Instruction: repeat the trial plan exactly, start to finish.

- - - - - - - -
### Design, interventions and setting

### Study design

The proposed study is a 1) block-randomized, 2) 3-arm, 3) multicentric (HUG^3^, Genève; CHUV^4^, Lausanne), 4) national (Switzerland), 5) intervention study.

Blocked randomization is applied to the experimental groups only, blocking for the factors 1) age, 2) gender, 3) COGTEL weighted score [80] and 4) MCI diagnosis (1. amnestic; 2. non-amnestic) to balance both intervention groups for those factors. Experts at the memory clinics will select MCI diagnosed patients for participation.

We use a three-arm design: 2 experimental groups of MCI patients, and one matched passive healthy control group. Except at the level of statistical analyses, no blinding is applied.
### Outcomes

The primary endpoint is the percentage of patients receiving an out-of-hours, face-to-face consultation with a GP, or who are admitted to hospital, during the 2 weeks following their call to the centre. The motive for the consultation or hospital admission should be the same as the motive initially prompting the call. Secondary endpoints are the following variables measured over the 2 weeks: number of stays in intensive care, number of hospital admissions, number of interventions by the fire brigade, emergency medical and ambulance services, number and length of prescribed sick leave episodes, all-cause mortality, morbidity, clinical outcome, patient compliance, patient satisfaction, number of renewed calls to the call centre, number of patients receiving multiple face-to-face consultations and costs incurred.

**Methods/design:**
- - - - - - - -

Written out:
### Design, interventions and setting

### Study design

The proposed study is a 1) block-randomized, 2) 3-arm, 3) multicentric (HUG^3^, Genève; CHUV^4^, Lausanne), 4) national (Switzerland), 5) intervention study.

Blocked randomization is applied to the experimental groups only, blocking for the factors 1) age, 2) gender, 3) COGTEL weighted score [80] and 4) MCI diagnosis (1. amnestic; 2. non-amnestic) to balance both intervention groups for those factors. Experts at the memory clinics will select MCI diagnosed patients for participation.

We use a three-arm design: 2 experimental groups of MCI patients, and one matched passive healthy control group. Except at the level of statistical analyses, no blinding is applied.
### Outcomes

The primary endpoint is the percentage of patients receiving an out-of-hours, face-to-face consultation with a GP, or who are admitted to hospital, during the 2 weeks following their call to the centre. The motive for the consultation or hospital admission should be the same as the motive initially prompting the call. Secondary endpoints are the following variables measured over the 2 weeks: number of stays in intensive care, number of hospital admissions, number of interventions by the fire brigade, emergency medical and ambulance services, number and length of prescribed sick leave episodes, all-cause mortality, morbidity, clinical outcome, patient compliance, patient satisfaction, number of renewed calls to the call centre, number of patients receiving multiple face-to-face consultations and costs incurred.

**Methods/design:**